Betty L.Belsky

  35. I suffer from RPS (restless penis syndrome). The ONLY way I have found to cure it is a good wet sloppy sex encounter with my woman. When she wears sexy lingerie, my RPS is in full force. I tried suing Fredrick’s of Hollywood for my condition, but I felt this is GREAT to have. This condition often causes insomnia or sleep apnea. About an hour after some good foreplay and sweaty sex, I often find myself very exhausted and tired. My woman normally is sleeping within 20 minutes after because she is worn out.
    Melatonin helps on those nights when my RPS isn’t in full force.

  36. Pingback: Things you have learned today - Page 19 - Classic Rock Forum

  37. I had stress attacck 2 months ago that developed to panick and anxitey…now it is bettr but have sleeping problem…some nihgts 1 ro 2 hour sleep some nihgt 3 to 4 hours…wlaking very much and also couple hours before sleep to get tired,,,I am using melatonen 1 mg jest before sleep (quick disolve) and I noticed a bit better sleep..my doctor told me melatonen will not help me…but I am taking it…is is 1 mg low or should I take more ..I am afraid will get used to it then will not be able to stop taking it…I am 54 to 55 years old

  38. I’m not sure I will get a response this was awhile ago… I work in a hospital on all the shifts in which vary greatly. . I’ve had shifts of 0600-1830 then next day 1800-0600 sometimes a week on 3rd or 1st just all over the board. I’ve been taking otc sleeping meds 9 hours before my 2 hour wake up time for years it’s work but I’m not sure if it’s a good thing. I also get SAD in the winter I’ve been told about melontonin and helping this sleep and sad i havnt really tred it. I had the pharmacy prescribe what he thinks which is 10MG ext release.. I’m not sure any ideas on what I should do besides switch my job..

  39. I have an autistic brother that takes a sleeping medication prescribed to him from his doctor, but once it stopped working, the doctor told us that he needed melatonin too. We started with a low dosage, but had to keep increasing it to have him sleep better. We tried a time released pill, but it proved too much for him and he was way too tired the next day. It takes a while for him to sleep with or without the medication. Then again he does watch TV until he feels tired and he plays with toys too, but I’m just wondering what to do.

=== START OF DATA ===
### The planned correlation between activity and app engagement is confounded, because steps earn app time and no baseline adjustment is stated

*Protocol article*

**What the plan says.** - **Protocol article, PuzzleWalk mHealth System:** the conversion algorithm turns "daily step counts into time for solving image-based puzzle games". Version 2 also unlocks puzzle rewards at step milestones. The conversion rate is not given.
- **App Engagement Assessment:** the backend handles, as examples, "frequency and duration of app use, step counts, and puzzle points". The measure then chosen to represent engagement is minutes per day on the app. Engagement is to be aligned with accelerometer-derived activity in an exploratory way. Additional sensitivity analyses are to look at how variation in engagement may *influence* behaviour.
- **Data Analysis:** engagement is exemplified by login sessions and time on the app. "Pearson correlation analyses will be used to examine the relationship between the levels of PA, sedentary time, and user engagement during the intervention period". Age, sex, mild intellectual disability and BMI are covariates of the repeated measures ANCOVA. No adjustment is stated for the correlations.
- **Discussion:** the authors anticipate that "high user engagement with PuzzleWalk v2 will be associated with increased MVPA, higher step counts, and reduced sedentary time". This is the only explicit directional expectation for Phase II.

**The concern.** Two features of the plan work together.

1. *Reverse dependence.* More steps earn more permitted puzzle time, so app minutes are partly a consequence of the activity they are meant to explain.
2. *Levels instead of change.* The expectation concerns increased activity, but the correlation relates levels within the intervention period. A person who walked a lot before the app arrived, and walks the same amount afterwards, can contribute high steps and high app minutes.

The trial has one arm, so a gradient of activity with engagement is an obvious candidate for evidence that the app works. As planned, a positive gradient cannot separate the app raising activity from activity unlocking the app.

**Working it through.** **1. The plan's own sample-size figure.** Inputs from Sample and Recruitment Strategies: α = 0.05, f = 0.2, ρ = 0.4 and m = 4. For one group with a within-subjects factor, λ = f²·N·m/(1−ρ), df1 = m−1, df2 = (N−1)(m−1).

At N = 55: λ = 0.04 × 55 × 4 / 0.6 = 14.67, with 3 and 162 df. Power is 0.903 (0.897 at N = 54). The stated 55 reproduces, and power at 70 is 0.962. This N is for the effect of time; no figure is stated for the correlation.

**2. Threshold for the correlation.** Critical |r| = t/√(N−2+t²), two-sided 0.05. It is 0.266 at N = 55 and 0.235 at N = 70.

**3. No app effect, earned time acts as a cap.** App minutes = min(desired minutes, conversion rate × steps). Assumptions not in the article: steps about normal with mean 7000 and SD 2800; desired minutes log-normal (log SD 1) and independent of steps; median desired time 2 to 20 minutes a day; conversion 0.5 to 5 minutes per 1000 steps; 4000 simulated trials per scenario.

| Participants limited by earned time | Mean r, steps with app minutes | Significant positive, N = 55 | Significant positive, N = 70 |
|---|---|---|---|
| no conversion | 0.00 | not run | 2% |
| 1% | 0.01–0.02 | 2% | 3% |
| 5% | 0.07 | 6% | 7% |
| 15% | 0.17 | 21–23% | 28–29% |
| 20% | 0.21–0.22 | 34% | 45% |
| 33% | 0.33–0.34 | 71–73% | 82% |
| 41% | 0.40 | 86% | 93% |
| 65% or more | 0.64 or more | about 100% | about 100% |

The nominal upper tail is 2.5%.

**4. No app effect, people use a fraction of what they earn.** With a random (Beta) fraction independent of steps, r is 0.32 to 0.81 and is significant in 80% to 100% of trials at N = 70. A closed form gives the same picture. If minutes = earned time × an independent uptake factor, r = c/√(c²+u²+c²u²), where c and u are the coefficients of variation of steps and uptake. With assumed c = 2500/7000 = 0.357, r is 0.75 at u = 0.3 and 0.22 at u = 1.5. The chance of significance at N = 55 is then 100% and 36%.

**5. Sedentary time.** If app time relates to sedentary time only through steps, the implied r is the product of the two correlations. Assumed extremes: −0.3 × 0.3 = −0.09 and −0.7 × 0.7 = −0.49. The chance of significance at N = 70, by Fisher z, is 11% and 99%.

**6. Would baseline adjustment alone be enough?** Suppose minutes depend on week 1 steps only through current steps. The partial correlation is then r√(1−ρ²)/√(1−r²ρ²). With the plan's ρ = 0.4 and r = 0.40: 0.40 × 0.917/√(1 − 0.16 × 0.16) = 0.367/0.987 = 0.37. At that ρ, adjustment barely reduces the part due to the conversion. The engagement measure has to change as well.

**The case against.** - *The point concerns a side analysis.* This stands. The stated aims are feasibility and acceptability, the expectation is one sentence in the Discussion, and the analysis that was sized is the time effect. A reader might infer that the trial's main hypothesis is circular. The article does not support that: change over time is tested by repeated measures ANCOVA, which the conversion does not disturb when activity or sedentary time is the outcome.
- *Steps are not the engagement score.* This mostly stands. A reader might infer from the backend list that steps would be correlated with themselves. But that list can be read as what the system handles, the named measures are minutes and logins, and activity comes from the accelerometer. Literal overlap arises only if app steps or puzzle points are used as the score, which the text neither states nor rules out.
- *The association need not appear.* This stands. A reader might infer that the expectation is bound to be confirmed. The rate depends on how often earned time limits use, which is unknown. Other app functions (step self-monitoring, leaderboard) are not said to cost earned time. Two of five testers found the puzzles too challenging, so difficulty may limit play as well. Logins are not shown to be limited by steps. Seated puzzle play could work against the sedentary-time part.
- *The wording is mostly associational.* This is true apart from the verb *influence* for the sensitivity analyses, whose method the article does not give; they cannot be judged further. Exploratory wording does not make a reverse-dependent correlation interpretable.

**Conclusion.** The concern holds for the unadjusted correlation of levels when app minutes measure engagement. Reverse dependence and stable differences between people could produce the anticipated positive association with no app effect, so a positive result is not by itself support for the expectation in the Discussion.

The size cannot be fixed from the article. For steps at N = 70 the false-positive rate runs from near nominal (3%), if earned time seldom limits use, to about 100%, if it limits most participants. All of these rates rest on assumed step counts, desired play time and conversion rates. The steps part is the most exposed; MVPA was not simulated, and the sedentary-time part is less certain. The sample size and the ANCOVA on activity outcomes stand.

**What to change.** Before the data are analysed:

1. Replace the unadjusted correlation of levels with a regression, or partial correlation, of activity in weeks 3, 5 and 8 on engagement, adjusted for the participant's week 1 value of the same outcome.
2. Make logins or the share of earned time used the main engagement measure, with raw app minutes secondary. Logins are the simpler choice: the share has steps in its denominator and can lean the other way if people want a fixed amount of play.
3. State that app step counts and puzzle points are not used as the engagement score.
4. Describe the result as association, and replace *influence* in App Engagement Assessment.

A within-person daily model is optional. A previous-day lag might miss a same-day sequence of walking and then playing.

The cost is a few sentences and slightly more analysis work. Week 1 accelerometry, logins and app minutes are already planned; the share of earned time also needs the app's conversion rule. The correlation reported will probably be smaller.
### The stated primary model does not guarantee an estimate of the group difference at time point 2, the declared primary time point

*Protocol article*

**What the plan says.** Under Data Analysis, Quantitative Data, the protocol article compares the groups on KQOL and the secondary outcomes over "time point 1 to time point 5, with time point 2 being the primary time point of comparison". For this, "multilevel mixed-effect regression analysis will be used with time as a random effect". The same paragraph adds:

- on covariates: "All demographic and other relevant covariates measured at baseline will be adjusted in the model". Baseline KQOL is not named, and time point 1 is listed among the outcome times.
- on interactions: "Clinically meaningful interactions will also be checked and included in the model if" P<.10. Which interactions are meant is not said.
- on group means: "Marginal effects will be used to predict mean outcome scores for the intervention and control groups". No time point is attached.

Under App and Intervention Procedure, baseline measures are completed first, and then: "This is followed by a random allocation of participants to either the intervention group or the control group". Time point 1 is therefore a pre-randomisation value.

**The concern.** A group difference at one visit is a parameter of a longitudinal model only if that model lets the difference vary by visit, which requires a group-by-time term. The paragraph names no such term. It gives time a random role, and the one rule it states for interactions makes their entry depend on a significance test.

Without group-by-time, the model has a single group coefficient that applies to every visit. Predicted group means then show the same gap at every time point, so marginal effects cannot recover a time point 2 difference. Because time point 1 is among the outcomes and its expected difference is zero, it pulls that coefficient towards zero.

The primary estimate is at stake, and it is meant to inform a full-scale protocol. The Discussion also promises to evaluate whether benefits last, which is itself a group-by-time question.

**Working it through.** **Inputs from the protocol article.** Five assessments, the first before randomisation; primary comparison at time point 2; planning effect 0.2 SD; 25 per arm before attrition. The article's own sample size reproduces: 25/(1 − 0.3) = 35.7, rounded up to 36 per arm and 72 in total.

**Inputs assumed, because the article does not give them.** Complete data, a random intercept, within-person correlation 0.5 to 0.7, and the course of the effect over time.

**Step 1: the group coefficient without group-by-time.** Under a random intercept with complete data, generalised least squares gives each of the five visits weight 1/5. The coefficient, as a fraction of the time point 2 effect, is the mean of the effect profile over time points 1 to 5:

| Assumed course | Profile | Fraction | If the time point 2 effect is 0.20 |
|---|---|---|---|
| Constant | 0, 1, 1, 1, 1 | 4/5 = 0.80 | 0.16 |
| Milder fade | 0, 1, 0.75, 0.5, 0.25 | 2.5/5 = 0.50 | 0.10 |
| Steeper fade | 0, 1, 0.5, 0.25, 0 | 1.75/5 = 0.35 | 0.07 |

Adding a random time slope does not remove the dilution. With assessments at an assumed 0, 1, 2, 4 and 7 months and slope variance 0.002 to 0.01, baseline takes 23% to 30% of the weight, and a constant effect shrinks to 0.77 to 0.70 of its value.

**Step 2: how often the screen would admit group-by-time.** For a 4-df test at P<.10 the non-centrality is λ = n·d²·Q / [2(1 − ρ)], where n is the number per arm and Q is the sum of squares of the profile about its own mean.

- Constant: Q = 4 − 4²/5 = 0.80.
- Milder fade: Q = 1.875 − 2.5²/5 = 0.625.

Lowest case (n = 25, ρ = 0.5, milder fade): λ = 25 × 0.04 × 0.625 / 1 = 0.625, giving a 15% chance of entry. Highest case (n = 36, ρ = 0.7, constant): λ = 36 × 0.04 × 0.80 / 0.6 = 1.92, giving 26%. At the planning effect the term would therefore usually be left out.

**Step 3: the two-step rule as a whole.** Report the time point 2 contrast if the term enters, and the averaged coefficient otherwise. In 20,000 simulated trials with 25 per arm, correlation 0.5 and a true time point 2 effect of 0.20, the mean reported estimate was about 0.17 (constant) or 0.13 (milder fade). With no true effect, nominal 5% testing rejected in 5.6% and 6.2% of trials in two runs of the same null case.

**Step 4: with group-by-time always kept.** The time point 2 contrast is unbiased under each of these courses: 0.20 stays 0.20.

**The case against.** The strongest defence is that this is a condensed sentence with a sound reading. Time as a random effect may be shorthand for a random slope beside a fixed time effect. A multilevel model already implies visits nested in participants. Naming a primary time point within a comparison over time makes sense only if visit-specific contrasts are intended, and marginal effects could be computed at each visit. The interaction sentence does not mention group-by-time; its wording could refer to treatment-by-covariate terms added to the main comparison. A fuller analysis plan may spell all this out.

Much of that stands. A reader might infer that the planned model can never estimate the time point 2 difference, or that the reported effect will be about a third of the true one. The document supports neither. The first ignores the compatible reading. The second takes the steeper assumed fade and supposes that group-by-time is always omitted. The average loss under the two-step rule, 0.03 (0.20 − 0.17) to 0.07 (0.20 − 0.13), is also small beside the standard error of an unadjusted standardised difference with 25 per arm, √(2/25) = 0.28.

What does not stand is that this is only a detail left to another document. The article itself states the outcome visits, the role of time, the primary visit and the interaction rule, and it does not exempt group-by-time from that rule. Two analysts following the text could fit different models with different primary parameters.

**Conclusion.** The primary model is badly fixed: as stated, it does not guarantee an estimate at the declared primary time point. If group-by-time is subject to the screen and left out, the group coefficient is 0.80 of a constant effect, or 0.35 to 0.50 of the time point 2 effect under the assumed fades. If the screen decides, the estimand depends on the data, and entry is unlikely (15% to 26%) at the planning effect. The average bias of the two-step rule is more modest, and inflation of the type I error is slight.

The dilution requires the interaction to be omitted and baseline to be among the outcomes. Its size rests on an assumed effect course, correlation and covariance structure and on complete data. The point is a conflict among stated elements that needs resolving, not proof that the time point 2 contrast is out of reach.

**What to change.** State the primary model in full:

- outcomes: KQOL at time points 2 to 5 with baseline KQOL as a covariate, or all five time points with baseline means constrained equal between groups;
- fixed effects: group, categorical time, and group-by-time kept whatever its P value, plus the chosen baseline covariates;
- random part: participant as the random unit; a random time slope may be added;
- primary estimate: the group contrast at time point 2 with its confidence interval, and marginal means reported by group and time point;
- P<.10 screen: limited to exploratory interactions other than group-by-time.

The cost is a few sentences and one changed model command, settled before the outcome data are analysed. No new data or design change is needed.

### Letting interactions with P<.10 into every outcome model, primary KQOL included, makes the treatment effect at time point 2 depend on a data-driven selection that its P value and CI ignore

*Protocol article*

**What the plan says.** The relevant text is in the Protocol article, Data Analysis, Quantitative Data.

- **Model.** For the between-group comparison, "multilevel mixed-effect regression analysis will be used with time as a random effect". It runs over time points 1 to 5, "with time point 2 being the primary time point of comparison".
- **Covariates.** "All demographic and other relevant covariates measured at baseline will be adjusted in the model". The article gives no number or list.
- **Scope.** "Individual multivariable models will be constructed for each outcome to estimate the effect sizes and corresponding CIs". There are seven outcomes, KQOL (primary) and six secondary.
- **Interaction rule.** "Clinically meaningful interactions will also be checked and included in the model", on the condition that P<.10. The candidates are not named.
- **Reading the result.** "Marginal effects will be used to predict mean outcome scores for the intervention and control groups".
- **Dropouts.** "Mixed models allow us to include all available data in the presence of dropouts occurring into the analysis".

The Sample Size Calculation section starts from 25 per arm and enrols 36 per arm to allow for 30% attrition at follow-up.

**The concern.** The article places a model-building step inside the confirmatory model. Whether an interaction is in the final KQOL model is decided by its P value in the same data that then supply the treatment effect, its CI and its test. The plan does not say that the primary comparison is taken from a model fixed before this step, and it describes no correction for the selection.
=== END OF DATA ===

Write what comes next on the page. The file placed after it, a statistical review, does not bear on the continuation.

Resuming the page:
40. Good Article. I take melatonin to help me stay asleep. I can not certain whether it helps a lot; in my case other lifestyle issues are probably more important. But, I also have LPR or something in the GERD spectrum (this is a complicated area as far as research is concerned–hard to get good pure diagnostic groups to study). But in a review by Lyn Patrick, research indicates that Melatonin can be helpful for people with reflux problems (broadly define). So I am ordering more. Although I am asymptomatic when using PPIs, my dentist sees continued acidic erosion of tooth enamel (the “O” in the SOAP note) and Omeprazole is a drug that chronic users need to research due to the large number of epidemiological (correlated) complicates experienced by users.

  41. ‘So the average melatonin supplement is 20 – 50 times more than we need ‘

    I thought only about 15% of orally ingested melatonin gets absorbed and only about 20% OF THAT make it past the liver into the circulations. The levels actually peak at 40 minutes (NOT 20!) and taper off gradually for 2 hours, HOWEVER, most of melatonin gets converted to 6-hydroxymelatonin which is thought to have the same profile of effects and which is WAY MORE DURABLE, staying high for 6 hours and only returning to base-line after 24 hours.
    The amount that is found in the bloodstream is also highly variable, depending on the genetic variation is the individual as to liver enzymes that process melatonin. As to the safety of it, the only side effect (even 100mg oral doses) that i have seen properly reported is ‘sleepiness’. I might be wrong but i havent seen anything about depression or the sort (send me some links pls?)

  42. Is Melatonin used for depression? I am using Restavite and have been for a couple of years. I am thinking of trying Melatonin. What is the difference from obtaining Melatonin on prescription from the doctors and over the shelf from a chemist or health shop.

    Thank you

    Viv

  43. “In addition, tablet sizes average 3-5 mg. New evidence shows that adult males only need 150 micrograms, and the average female needs only 100 micrograms (a microgram is 1/100 th of a milligram). So the average melatonin supplement is 20 – 50 times more than we need!”

    1 microgram = 1/100th of a mg = 0.01 mg.
    A woman needs 100 microgram = 1 mg.
    A man needs 150 microgram = 1.5 mg.
    An average tablet is 3 to 5 mg.

    Conclusion:
    An average supplement gives us 2 to 5 times more than we need. Not 20 to 50 times.

    So, unless you mean to tell me that an average dosage equals 10 pills (which would be utterly ridiculous), please, for the love of science, do your math before writing another article like this. We don’t need more faulty medical information on the internet!